City flushes solution to Oceana toilet troubles

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There’s no relief in the Brighton Beach battle of the bathrooms.

The Parks Department says it will not use unspent state funds to relocate the elevated public restrooms being built in front of the Oceana condominiums.

The politicians who originally allocated the unused money had suggested that the languishing loot could cover the cost of moving the toilets away from the pricey residences, but the city sent the plan down the drain.

Five years ago, assemblymen Steven Cymbrowitz (D–Sheepshead Bay) and Alec Brook-Krasny (D–Coney Island) sent $10 million to the city for Boardwalk improvements, but since Parks has only used a quarter of the funds — and state officials say the city could redirect the unspent cash to move the high-rise comfort stations.

“We have been advised by Ways and Means in Albany that, since it is a Boardwalk project, money can be taken from those dollars to move the bathrooms,” said Cymbrowitz.

Instead, the city plans to use the money to rebuild the Boardwalk, according to a Parks spokeswoman. Work on the Boardwalk has been delayed by wrangling over whether the walkway should be redone in concrete or with the original, eponymous boards.

An Oceana resident organizer who has rallied opposition to the bathroom project agreed the Boardwalk needs fixing, but said the bathrooms still need to go.

“Of course Boardwalk needs repair — I can’t dispute that — but I would also like to see the solution to the bathrooms,” said Dmitry Geyber. “It’s a human tragedy for us that live in Oceana.”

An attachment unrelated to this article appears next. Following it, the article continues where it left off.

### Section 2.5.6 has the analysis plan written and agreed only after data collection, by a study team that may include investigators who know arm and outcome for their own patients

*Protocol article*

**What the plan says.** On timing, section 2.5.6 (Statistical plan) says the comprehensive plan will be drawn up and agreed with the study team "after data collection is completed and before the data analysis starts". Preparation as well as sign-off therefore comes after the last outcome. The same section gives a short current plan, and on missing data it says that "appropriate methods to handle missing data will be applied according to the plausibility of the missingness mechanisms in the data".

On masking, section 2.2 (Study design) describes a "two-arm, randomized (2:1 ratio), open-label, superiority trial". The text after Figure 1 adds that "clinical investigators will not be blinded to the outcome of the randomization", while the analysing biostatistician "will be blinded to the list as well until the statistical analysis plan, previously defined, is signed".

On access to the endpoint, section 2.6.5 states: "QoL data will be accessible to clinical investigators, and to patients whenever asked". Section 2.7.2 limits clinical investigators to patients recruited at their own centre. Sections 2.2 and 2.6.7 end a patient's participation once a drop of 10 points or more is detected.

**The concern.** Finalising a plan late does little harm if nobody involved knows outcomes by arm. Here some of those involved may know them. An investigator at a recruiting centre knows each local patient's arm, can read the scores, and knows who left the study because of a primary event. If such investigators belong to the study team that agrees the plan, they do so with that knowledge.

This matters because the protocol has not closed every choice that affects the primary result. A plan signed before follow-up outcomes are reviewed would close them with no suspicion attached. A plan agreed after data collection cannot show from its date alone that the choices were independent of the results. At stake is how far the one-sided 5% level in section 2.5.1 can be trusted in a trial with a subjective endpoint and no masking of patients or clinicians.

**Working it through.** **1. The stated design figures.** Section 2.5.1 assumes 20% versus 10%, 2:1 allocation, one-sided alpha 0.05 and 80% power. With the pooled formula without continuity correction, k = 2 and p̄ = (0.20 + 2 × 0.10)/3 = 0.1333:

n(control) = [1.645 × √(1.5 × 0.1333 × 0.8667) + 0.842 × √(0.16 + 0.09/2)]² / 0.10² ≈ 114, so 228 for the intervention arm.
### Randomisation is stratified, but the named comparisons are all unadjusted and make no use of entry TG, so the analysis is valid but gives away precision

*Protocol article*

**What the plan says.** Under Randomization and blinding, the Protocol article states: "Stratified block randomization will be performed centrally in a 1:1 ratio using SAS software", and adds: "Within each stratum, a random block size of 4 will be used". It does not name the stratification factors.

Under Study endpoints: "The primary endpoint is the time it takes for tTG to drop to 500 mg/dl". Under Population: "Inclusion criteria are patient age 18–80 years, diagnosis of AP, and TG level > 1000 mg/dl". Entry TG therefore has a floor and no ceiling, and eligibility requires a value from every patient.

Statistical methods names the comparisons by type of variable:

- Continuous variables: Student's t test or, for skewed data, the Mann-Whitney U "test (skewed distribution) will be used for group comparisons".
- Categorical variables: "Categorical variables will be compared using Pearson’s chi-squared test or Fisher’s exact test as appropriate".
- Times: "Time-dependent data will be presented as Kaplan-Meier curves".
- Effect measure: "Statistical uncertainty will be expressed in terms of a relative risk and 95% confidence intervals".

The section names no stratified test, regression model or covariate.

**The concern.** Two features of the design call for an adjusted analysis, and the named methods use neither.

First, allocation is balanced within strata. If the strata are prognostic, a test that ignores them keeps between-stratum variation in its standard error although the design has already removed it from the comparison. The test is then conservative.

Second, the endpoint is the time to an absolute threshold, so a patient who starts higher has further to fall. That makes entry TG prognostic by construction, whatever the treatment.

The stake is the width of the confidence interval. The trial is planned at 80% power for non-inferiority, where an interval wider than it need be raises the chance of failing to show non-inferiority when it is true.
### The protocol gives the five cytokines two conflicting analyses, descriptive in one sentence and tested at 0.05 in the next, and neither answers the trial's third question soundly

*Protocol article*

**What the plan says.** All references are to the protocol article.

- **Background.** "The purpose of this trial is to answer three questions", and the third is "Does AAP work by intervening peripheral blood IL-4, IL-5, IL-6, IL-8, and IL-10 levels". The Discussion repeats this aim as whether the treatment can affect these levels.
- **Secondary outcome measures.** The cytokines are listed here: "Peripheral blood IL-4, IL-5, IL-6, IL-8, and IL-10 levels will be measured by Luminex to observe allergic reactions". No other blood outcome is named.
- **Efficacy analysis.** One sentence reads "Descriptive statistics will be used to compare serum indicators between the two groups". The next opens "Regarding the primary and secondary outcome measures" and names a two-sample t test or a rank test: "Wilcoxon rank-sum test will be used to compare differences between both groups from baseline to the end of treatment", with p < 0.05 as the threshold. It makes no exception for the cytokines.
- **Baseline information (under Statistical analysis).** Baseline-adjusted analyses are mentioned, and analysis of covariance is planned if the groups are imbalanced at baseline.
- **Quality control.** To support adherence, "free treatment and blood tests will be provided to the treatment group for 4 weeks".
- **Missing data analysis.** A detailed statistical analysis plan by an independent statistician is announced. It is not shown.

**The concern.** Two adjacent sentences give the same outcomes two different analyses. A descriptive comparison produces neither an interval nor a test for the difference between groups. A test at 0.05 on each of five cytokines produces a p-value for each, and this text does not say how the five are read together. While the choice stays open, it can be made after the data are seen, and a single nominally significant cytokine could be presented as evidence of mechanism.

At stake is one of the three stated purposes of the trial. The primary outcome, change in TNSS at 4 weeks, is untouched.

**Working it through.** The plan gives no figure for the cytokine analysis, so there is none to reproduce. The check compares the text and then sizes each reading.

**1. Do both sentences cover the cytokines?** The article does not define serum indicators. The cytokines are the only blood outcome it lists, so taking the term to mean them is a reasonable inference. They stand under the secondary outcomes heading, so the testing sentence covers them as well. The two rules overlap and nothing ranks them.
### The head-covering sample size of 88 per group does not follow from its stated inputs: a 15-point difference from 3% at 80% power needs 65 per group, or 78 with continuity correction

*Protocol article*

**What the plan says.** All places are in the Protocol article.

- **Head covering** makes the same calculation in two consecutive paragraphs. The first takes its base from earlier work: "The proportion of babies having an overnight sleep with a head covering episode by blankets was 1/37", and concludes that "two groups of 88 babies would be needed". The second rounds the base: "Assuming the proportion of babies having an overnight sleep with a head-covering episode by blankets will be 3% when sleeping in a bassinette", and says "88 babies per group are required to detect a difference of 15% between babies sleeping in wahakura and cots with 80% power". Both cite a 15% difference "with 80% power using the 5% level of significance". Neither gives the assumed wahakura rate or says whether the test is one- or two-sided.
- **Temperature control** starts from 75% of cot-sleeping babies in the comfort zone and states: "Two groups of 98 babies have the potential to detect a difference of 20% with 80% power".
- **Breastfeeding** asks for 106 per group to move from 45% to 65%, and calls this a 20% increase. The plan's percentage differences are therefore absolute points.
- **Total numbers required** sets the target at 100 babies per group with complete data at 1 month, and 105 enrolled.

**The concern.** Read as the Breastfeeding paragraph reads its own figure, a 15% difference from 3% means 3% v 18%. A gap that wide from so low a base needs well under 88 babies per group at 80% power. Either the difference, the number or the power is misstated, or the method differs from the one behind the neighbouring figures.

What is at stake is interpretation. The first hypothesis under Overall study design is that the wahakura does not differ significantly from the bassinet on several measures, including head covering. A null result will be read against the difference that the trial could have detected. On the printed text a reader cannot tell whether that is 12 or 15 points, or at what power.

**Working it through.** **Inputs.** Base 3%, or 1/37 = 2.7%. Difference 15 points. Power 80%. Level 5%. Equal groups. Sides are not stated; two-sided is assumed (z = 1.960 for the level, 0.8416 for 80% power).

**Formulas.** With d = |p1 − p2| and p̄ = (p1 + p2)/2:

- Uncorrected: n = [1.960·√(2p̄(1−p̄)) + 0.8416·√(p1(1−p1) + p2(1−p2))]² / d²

A ground-level public restroom occupied the location until Hurricane Sandy destroyed the structure. The city is eligible for federal money to replace the comfort station, but only if it rebuilds in the same location and raises the structure 20 feet to protect from future flooding.

But, residents of the nearby Oceana Condominiums rose up against the lofty loos, saying the elevated lavatory would stink up the salt air, block their views of the water, and could even send debris flying at their homes during a future storm.

After the Oceana Homeowner’s Association brought suit against the city last year, a judge forced the Parks Department to conduct an environmental impact study, which ultimately determined the location was acceptable.

Meanwhile, Cymbrowitz floated the idea of moving the bathrooms west toward Coney Island Avenue, and the Parks Department proposed plopping the pooper in front of the Shorefront Y.

However, moving the project might preclude federal funding, because the Federal Emergency Management Agency requires the city re-build in the destroyed structure’s footprint — so a latrine lateral could leave the city holding the bill for the $6 million project.

But Cymbrowitz said the money he and Brook-Krasny allocated in 2009 could cover the cost.

Of the original $10 million, the city has spent $2.5 million on street-end plazas at Brighton 2nd and W. 33rd streets, a Parks spokeswoman said. Parks will use the remaining money to rebuild the Boardwalk between Coney Island Avenue and Brighton 15th Street and is currently reviewing contractor bids for the project, she said.

But the boardwalk reconstruction is awash in its on controversy — which sparked a lawsuit from Boardwalk preservationists and opposition from politicians — that has been dragging out the project, Cymbrowitz said.

“That’s really what’s been holding up any use of the money,” he said.

The assemblyman said he has not staked out a position on whether the Boardwalk money should move the bathrooms, but he did say he didn’t want the money to fund converting the Boardwalk to concrete.

“If they’re going to use this for a concrete walk, I am not happy with that, and I would rather not use the money for that,” he said.

Reach reporter Max Jaeger at or by calling (718) 260-8303. Follow him on Twitter @MJaeger88.
Updated 11:48 am, January 16, 2019
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